Research Article: KCNQ1OT1 promotes melanoma growth and metastasis

Date Published: April 17, 2018

Publisher: Impact Journals

Author(s): Bingyu Guo, Qian Zhang, Hongyi Wang, Peng Chang, Kai Tao.


Melanoma is the deadliest cutaneous neoplasm. To prevent metastasis, early diagnosis and surgical treatment is vital. Long non-coding RNAs (lncRNAs) may serve as biomarkers and therapeutic targets in tumors. We investigated the molecular mechanisms of lncRNA KCNQ1OT1 in melanoma. Real time PCR demonstrated that KCNQ1OT1 expression is up-regulated in melanoma tissues and cells. KCNQ1OT1 promoted cell proliferation and metastasis in melanoma. By directly bindin to miR-153, KCNQ1OT1 acted as a competing endogenous RNA (ceRNA) to de-repress MET expression. Our results may provide the basis for a novel strategy for early detection and/or treatment of melanoma.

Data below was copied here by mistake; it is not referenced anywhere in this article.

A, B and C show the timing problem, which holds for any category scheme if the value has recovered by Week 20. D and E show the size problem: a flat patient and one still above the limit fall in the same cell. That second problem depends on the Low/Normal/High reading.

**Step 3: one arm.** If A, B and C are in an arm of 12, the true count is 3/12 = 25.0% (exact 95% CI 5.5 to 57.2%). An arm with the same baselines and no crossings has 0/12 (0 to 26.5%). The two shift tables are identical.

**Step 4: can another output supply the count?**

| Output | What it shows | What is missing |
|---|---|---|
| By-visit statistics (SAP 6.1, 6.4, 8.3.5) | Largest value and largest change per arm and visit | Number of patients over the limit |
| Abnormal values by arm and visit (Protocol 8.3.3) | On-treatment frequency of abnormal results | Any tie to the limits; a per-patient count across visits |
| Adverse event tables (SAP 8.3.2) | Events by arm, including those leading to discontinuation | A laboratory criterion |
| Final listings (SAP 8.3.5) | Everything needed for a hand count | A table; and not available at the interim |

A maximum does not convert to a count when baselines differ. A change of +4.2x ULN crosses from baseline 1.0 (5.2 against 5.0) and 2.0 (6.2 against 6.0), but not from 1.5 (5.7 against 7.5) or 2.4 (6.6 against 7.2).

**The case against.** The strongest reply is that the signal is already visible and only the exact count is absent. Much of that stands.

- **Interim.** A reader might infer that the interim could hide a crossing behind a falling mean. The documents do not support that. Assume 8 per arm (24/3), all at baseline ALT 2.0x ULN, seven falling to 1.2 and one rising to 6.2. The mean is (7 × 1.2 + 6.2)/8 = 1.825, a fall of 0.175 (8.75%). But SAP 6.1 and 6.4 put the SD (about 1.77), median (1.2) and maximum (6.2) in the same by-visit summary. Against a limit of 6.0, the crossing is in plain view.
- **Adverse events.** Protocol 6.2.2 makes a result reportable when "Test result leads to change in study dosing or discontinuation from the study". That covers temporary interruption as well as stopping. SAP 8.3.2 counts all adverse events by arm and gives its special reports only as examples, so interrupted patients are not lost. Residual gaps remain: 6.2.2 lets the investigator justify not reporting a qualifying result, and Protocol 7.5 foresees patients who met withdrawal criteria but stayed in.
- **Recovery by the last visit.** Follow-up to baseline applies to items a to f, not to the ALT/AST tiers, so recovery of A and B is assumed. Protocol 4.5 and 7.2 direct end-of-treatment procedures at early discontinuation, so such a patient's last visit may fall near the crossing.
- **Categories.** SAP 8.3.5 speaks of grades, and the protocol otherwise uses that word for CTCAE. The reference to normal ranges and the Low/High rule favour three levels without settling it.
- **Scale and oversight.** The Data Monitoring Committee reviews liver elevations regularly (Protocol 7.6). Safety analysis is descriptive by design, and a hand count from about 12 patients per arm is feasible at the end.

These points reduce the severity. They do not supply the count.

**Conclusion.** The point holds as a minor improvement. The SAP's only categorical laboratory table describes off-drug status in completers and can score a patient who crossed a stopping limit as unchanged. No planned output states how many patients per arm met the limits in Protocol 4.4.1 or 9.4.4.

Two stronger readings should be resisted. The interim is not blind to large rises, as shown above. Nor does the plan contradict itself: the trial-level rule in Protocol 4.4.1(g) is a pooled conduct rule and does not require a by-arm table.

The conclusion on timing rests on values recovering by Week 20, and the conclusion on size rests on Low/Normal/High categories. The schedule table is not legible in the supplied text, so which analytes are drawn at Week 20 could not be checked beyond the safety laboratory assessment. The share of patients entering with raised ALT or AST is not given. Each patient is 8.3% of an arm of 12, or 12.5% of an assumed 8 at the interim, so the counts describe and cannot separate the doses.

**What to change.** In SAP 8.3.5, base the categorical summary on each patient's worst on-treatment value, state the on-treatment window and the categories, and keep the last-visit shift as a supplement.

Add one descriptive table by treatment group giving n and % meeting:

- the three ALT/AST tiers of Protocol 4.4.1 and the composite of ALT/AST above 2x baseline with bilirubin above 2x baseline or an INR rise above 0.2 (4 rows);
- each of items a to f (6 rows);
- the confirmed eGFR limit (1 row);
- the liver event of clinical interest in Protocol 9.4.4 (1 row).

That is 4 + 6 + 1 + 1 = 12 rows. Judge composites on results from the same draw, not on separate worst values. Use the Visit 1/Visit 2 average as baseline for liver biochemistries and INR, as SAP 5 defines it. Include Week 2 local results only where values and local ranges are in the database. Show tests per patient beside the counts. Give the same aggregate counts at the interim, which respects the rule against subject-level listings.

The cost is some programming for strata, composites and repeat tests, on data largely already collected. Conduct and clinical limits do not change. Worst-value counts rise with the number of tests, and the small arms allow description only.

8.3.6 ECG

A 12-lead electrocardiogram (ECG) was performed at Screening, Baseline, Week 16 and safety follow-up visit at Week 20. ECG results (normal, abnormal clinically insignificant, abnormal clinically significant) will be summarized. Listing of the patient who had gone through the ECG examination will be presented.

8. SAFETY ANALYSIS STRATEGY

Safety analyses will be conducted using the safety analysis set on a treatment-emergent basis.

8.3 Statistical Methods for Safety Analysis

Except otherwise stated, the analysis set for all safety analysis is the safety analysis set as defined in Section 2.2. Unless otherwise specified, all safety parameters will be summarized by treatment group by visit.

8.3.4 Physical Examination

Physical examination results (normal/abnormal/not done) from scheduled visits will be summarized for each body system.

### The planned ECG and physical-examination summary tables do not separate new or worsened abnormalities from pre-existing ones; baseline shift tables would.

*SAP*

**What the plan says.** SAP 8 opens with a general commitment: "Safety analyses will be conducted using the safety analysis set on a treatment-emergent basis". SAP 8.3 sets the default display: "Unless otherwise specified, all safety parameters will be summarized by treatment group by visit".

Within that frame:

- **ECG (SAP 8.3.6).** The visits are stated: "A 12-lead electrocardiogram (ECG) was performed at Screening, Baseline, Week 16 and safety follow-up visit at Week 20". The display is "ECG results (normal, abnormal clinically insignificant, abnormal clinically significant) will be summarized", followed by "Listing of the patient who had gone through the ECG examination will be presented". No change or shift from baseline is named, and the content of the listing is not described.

Partial Text

The incidence and mortality rate of melanoma continues to increase despite advances in drug discovery programs and molecular approaches for identifying drug targets [1]. In order to effectively treat melanoma, it is necessary to inhibit key mechanistic events which regulate melanoma development, including cell proliferation, survival, angiogenesis, invasion, and metastasis [2].

Melanoma cancer has a survival rate less than 5% after metastasis [16]. Understanding the dynamic interaction of pathways will help us identify promising molecular targets for critical barriers to cancer therapy and clinical treatment [17]. lncRNAs can promote apoptosis, proliferation, cell migration, and invasion.




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